American beech (Fagus grandifolia)
Fagaceae, the beech family

How to recognize American beech. The 2-5 inch long alternately arranged, simple, sharply lobed ovate leaves are somewhat distinctive.

American beech leaves are simple. ovate, and sharply serrate.

Beech leaves are marcescent, remaining attached to the tree even after withering.

Beech leaves remain attached to the tree in winter.

Perhaps the most distinctive beech trait is the smooth gray bark. It’s well suited to a fun woodsy craft that everyone should try: bark carving! (kidding…just kidding)

American beech bark is smooooth and gray.

Flowers and fruits. The trees are monoecious (unisexual flowers, both sexes borne on the same trees). The males are presented in knobby catkins. The fruits are one-seeded nuts with a spiny triangular husk.

American beech flowers.
April 10, 2010, Licking County Ohio.

Below see closeups of the flowers.

American beech flowers.
Left: male flowers in catkins.
Right: female flowers in few-flowered clusters.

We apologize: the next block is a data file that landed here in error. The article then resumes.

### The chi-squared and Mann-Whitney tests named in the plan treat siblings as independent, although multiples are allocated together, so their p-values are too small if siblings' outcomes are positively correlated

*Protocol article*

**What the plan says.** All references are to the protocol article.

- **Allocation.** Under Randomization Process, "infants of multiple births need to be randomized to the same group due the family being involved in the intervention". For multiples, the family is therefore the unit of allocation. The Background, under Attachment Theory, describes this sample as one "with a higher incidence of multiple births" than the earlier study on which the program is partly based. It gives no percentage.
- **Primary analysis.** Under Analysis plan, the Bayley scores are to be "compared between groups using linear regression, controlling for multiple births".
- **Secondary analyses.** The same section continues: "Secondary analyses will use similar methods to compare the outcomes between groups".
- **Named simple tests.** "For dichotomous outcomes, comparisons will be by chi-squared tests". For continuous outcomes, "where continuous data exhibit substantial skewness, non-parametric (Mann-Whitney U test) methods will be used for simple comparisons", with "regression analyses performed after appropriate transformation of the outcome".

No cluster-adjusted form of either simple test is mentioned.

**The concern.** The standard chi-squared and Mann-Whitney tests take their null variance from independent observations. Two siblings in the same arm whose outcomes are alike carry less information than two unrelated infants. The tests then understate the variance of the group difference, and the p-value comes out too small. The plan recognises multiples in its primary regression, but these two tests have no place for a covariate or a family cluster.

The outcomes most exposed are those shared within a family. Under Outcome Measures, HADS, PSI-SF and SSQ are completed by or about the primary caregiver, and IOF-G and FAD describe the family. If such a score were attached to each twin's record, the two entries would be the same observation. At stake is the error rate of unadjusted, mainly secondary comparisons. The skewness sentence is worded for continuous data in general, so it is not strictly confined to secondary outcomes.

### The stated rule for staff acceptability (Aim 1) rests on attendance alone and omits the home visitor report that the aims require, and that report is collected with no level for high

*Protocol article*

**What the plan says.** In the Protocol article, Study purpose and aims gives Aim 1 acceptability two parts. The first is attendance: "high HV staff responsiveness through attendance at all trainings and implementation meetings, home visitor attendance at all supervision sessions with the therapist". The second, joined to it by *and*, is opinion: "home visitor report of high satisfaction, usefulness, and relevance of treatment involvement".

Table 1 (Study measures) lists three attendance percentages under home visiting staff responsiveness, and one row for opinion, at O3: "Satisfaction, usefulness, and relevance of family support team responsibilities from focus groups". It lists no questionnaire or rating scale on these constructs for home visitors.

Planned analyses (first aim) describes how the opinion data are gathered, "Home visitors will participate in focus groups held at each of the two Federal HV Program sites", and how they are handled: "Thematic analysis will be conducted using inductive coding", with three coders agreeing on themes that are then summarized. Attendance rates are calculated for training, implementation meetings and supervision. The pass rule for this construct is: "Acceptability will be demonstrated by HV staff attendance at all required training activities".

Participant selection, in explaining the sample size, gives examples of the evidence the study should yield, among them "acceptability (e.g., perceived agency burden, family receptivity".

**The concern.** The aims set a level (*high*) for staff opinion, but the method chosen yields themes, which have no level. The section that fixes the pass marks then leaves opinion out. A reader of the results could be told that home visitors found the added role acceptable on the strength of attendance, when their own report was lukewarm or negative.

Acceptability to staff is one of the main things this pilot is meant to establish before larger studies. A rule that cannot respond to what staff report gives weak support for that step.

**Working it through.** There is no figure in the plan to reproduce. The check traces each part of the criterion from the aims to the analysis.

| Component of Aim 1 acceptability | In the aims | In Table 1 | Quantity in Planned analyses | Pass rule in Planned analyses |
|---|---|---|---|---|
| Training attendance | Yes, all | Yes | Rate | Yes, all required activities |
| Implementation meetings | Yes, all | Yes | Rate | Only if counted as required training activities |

In the winter. American beech buds are amazingly long and sharp-pointed.

Beech buds are long and sharp.

Where to find American beech. E. Lucy Braun, in The Woody Plants of Ohio (1961, 1989; The Ohio State University Press) tells us that American beech is “Widely distributed, ranging through all of the more mesophytic forest regions of the East, but limited westward by dryness. Throughout Ohio, and probably in every county, but local in the area of the Prairie Peninsula” and general in Ohio.”

Ooh, ooh, I have a question!

A serious new threat to beech trees was first observed in northeast Ohio’s Lake County in 2006. What is it, what are its symptoms, and suspected cause?

Beech leaf disease (BLD) is characterized by dark banding between the veins of leaves. The leaves wilt, and trees, especially small ones, can die. The disease appears to be associated with a nematode worm. Read about it HERE on the Ohio Department of Natural resources web site